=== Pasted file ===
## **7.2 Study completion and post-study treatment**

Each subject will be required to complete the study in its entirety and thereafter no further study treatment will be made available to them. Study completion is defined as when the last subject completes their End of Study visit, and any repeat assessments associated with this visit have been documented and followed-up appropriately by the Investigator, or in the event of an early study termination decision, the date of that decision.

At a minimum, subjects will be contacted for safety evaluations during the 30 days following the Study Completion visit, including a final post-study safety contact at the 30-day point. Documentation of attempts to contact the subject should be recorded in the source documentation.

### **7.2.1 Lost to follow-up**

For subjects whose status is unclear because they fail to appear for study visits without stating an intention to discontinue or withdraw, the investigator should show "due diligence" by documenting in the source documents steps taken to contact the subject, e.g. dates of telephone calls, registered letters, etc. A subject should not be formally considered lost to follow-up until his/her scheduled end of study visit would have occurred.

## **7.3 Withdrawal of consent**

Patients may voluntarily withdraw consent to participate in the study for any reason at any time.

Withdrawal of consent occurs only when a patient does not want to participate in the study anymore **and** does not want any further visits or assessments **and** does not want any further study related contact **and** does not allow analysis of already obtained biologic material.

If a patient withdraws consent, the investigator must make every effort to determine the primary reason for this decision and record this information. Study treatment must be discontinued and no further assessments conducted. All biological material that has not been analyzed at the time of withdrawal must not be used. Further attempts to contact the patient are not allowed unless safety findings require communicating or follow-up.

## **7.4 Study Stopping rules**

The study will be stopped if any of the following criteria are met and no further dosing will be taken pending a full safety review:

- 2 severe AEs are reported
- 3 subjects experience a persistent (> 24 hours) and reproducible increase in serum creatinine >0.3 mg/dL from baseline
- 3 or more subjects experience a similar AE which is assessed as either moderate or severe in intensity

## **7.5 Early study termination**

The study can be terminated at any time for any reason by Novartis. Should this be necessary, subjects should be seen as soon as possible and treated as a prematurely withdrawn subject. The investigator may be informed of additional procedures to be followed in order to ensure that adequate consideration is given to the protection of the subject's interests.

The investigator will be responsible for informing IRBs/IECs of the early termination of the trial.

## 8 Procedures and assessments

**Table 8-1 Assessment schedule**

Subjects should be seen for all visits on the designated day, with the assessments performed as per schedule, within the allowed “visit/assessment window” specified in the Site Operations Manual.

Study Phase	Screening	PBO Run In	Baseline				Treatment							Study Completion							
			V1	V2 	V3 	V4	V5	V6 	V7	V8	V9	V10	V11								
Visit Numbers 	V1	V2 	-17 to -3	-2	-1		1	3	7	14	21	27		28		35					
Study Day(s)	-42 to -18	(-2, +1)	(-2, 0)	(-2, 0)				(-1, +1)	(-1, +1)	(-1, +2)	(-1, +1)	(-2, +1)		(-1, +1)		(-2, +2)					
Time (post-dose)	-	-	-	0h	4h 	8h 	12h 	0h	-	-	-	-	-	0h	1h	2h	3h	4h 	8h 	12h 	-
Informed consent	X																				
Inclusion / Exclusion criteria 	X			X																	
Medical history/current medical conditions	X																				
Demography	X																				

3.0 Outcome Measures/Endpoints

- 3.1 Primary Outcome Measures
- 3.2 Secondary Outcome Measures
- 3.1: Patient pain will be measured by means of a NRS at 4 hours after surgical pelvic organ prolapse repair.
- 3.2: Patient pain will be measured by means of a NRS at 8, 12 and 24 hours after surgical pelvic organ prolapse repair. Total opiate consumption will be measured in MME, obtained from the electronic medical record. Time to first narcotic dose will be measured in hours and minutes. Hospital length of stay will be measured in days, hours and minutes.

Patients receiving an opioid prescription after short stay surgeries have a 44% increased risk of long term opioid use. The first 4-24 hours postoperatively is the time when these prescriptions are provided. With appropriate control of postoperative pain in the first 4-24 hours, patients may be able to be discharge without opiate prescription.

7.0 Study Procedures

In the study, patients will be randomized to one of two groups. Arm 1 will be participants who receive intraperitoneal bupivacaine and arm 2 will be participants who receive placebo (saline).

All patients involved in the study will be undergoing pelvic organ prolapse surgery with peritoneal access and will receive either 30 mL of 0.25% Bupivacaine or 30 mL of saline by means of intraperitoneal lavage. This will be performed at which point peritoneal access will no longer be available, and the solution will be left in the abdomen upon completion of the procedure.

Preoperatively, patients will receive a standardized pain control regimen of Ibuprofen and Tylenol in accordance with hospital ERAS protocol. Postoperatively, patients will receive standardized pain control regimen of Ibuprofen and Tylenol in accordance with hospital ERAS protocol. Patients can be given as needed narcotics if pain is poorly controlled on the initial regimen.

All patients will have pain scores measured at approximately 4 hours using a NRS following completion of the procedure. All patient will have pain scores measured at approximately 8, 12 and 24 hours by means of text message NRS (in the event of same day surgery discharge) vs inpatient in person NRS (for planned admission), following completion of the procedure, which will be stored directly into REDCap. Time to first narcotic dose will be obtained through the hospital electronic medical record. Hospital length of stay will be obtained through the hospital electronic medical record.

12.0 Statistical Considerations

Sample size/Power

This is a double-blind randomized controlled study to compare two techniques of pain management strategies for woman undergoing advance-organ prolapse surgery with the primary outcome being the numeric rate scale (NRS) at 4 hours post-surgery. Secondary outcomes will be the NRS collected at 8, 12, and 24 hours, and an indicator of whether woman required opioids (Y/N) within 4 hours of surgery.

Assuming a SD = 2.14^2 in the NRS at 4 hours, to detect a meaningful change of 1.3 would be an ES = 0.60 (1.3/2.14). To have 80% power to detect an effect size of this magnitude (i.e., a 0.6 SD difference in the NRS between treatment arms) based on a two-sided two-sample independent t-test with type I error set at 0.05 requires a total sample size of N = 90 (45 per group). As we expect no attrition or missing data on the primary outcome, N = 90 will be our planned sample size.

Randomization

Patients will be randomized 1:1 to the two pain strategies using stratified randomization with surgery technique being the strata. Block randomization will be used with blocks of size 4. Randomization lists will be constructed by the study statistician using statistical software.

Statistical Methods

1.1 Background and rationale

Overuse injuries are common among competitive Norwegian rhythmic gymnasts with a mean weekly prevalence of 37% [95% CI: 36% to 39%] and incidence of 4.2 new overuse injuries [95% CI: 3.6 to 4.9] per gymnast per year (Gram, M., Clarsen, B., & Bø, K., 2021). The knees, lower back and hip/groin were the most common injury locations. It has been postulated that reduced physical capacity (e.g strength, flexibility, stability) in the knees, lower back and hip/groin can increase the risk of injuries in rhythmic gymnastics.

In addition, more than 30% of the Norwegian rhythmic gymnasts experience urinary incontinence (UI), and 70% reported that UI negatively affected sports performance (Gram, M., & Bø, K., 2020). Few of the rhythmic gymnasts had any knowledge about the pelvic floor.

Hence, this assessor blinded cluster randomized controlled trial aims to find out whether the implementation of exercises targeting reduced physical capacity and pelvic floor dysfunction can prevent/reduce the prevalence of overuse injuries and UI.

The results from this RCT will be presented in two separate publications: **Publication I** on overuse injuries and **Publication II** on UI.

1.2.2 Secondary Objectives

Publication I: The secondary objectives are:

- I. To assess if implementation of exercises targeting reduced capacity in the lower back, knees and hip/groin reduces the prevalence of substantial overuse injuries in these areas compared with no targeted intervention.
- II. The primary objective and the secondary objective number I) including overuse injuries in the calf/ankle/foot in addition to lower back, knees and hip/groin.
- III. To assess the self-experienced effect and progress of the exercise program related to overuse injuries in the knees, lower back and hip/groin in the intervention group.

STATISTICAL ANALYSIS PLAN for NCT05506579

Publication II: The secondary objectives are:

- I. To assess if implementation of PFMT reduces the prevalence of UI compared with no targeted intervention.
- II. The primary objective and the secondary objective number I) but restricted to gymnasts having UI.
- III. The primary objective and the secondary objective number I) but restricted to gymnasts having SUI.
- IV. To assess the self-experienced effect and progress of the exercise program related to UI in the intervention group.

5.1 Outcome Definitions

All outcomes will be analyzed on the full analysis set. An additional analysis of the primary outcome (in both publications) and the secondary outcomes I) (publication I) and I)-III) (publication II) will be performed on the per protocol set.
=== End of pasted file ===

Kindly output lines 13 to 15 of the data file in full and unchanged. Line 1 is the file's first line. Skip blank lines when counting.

- 3 subjects experience a persistent (> 24 hours) and reproducible increase in serum creatinine >0.3 mg/dL from baseline
- 3 or more subjects experience a similar AE which is assessed as either moderate or severe in intensity

## **7.5 Early study termination**